in June before the winner heads into the
general election against Lance, who won
the seat in 2008 after serving nearly two
decades in the state Legislature.
Though Lance has branded himself a
moderate, both challengers contend that
he has leaned right since going to Washington, a shift they say is out of touch with
a local electorate that supported Hillary
Clinton in 2016, albeit by a slim margin.
“He voted for concealed-carry reci-
procity and against funding for Planned
Parenthood,” Mandelblatt said over cof-
fee at Rock ’n Joe in Westfield. “He voted
67 times to repeal the Affordable Care
Act. He eventually voted against that,
but it took thousands of hours of people
protesting at his office.”
Lance has also voted against envi-
ronmental-protection legislation that
a majority in the district and the state
support, says Weber.
“I am clear after meeting with so many
people across the district that this is not
the representation people here want in
Congress,” she says. “I am very much in fa-
vor of funding the Environmental Protec-
tion Agency, funding Planned Parenthood,
supporting a woman’s right to control her
own health care choices. These are things
that Lance just doesn’t support.”
In response, Lance contends that
Weber and Mandelblatt support policies
like single-payer health care, free college
tuition and a $15 minimum wage. These
policies, says Lance campaign spokes-
man Jim Hilk, would lead to higher
taxes and fewer jobs in New Jersey.
( Weber and a Mandelblatt spokesperson
acknowledge that both women support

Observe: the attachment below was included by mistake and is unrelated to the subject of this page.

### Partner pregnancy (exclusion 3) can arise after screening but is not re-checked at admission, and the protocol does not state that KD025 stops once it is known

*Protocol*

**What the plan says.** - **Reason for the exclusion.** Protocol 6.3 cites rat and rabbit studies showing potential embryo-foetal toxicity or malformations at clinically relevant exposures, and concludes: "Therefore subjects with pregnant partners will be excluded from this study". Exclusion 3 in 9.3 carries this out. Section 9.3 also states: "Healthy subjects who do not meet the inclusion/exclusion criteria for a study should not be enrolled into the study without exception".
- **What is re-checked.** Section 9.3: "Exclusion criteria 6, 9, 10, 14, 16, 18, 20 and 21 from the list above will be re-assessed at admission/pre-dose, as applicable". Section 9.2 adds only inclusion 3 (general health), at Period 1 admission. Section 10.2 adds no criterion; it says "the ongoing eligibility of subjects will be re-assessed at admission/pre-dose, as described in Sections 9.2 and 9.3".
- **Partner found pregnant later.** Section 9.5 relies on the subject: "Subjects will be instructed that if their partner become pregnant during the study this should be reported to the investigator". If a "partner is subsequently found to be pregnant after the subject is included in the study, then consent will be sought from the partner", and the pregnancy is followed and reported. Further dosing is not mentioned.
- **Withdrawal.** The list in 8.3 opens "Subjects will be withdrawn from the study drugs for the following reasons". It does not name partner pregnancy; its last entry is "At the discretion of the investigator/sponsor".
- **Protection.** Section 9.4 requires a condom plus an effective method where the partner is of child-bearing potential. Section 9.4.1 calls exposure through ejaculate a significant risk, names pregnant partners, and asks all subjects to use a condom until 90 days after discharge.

broader access to health care and more
affordable college; neither is calling for
a single-payer system or free tuition.
Weber supports the $15 minimum wage;
Mandelblatt supports a “living wage”
determined by local communities.)
“Whoever comes out of the Demo-
With a little less than a year left until
cratic primary will have to face a prin-
cipled fiscal conservative with a proven
record of standing up for New Jersey
taxpayers,” says a statement from the
the general election, the incumbents will
continue to have plenty of advantages.
But they’re also targets now, points out
Krista Jenkins, a political science professor at Fairleigh Dickinson University
and executive director of the PublicMind
Poll. Their voting records, says Jenkins,
will speak volumes about their priorities.
“When people are paying more atten-
tion,” says Jenkins, “that’s usually a pretty
good sign that perhaps we’re on the verge
of seeing something rather unique.”
CAWP’s Walsh agrees.
“By all conventional wisdom, these are
tough races,” she says. “But we have to
keep in mind, when we look at this election cycle, that much of what we know
about conventional wisdom is up in the air
now. There’s a lot of room for surprises.”
Sharon McCloskey is a freelance writer
based in Montclair.
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